The Right Path, “Du-yu dv-i,” program, provides unique leadership learning to tailor contemporary leadership development competencies from the wisdom of Cherokee ancestral cultural leadership. Right Path serves members of the Cherokee tribes of the Eastern Band, Cherokee Nation, and United Kituwah Band. The 12-month program works to bridge the past and present by incorporating programming that includes Cherokee language lessons, and introduction to cultural lifeways such as Cherokee clan customs, field trips to identify native plants, and visits to sacred sites like Kituwah and Cowee mounds. Curriculum includes use of the contemporary personality assessment tools.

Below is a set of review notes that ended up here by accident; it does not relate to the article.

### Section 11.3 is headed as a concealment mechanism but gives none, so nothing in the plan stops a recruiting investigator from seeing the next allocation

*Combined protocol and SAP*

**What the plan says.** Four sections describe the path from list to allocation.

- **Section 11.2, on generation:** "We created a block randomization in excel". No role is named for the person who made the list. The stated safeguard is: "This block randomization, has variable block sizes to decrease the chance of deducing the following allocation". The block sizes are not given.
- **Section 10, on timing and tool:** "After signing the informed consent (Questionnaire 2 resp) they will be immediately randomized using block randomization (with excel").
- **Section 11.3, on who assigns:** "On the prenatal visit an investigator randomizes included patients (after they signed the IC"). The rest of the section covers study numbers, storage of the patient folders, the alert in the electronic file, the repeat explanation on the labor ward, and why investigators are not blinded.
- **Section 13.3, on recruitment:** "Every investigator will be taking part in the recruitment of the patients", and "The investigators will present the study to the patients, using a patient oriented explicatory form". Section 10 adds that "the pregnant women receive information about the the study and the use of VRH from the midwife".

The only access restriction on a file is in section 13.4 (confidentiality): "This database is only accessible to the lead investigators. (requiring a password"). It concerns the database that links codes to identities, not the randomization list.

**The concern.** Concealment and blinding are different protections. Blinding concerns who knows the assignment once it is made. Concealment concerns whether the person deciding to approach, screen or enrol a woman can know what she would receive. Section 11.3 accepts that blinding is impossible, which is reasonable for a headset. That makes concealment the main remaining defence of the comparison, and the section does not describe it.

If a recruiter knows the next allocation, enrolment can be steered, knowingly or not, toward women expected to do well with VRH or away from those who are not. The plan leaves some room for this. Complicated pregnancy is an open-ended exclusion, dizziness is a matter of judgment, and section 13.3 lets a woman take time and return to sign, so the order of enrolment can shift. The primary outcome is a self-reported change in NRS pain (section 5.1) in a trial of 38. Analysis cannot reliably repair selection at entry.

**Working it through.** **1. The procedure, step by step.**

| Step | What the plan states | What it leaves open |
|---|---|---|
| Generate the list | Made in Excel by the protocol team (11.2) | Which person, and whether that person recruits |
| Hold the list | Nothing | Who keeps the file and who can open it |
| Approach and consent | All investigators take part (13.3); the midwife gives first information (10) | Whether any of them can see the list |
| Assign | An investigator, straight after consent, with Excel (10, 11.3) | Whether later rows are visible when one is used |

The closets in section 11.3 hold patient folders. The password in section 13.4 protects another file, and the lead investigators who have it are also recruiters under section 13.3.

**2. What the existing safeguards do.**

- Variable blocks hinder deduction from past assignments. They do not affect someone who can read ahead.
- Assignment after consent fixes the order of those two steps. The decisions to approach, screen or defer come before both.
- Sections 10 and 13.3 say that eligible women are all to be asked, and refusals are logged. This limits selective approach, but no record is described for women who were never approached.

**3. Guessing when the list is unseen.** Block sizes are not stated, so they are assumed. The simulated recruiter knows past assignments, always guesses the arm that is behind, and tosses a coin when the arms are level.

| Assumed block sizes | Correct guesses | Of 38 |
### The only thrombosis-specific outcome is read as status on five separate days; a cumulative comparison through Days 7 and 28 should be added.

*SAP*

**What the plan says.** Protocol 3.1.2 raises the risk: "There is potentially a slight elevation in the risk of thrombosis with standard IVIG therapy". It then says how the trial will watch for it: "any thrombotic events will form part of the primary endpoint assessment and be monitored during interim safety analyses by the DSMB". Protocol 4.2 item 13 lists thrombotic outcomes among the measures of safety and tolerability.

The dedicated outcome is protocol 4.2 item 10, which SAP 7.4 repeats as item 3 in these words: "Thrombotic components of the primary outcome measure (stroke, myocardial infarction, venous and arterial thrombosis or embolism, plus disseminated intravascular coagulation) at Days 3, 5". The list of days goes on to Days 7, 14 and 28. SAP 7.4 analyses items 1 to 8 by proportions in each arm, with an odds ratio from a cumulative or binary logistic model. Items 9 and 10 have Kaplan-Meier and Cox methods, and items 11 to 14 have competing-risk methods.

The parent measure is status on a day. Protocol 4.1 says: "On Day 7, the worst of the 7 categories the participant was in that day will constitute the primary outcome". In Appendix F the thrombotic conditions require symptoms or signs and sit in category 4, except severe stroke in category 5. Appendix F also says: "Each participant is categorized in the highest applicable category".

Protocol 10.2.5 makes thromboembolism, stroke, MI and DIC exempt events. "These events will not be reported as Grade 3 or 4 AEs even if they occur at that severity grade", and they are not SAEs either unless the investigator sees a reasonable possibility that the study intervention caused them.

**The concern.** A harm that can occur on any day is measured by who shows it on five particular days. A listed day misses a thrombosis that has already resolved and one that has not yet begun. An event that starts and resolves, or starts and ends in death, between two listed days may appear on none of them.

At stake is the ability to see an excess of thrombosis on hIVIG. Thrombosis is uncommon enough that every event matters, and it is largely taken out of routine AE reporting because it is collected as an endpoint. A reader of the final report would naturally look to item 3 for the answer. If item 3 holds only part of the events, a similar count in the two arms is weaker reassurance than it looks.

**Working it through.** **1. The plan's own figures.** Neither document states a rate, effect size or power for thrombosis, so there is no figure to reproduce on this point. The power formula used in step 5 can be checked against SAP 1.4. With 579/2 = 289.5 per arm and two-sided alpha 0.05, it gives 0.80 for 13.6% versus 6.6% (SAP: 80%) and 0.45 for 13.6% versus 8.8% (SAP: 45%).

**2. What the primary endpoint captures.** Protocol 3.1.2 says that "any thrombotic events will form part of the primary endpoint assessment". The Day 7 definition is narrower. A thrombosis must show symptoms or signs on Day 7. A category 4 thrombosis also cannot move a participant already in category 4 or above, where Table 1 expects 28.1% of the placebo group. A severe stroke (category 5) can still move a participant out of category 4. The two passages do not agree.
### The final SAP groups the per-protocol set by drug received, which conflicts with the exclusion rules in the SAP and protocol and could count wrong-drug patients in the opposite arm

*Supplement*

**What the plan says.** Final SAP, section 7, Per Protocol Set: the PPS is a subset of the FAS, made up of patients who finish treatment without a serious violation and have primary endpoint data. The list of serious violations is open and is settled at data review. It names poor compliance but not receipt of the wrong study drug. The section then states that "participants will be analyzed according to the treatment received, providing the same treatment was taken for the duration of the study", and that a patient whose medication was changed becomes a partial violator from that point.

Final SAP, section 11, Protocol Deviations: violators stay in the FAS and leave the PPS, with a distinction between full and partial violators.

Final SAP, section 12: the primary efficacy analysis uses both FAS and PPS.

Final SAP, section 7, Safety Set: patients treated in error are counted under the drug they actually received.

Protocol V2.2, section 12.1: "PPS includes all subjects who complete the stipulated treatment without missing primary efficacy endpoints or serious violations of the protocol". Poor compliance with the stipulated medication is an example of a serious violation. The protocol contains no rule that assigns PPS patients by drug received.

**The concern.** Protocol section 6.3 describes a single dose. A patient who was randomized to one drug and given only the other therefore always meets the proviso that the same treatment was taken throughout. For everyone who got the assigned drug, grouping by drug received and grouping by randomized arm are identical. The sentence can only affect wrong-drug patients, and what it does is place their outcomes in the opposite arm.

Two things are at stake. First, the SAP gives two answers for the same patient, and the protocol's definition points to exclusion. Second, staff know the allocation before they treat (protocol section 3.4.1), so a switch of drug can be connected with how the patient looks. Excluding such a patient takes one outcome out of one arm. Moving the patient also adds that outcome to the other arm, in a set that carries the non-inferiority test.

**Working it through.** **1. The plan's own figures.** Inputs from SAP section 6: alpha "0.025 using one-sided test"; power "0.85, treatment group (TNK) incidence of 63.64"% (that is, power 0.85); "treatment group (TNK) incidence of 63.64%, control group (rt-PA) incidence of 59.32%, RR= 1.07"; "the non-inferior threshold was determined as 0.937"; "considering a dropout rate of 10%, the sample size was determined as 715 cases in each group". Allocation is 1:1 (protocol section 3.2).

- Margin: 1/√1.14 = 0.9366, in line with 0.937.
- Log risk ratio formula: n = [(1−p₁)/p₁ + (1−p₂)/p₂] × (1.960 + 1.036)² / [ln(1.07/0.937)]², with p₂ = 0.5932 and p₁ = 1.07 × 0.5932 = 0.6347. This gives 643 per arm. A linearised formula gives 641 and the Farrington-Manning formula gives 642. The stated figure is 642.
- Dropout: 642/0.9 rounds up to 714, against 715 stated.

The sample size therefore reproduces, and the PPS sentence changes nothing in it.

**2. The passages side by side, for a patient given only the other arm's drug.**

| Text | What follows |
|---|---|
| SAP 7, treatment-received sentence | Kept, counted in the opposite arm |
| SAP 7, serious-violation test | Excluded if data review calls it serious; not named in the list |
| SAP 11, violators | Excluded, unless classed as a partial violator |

Participants are selected through a nomination process with the final selection determined by the Right Path Advisory Council made up of community professionals and Right Path alumni. Participants’ employers support their attendance for two days each month, for 12 months. There are 20 alumni.
Coulter Regional Leadership Program

Coulter Regional Leadership Program was established in honor of Dr. Myron Coulter, Chancellor Emeritis at WCU, and Board Chair of the CPF. The purpose of the Coulter program is to connect people from the EBCI with their rural neighbors to together address challenges and pursue opportunities to benefit the region. The program pilot began on October 23, 2013, with a three-day retreat on the campus of Western Carolina University (WCU). The cohort represents Haywood, Jackson, Swain, Clay, Graham counties and the Qualla Boundary. Like the Right Path program, Coulter curriculum is focused on producing, “selfless leaders.”

Right Path and Coulter Regional leadership programs were created by the Cherokee Preservation Foundation and are being administered through Western Carolina University, Education Outreach Division.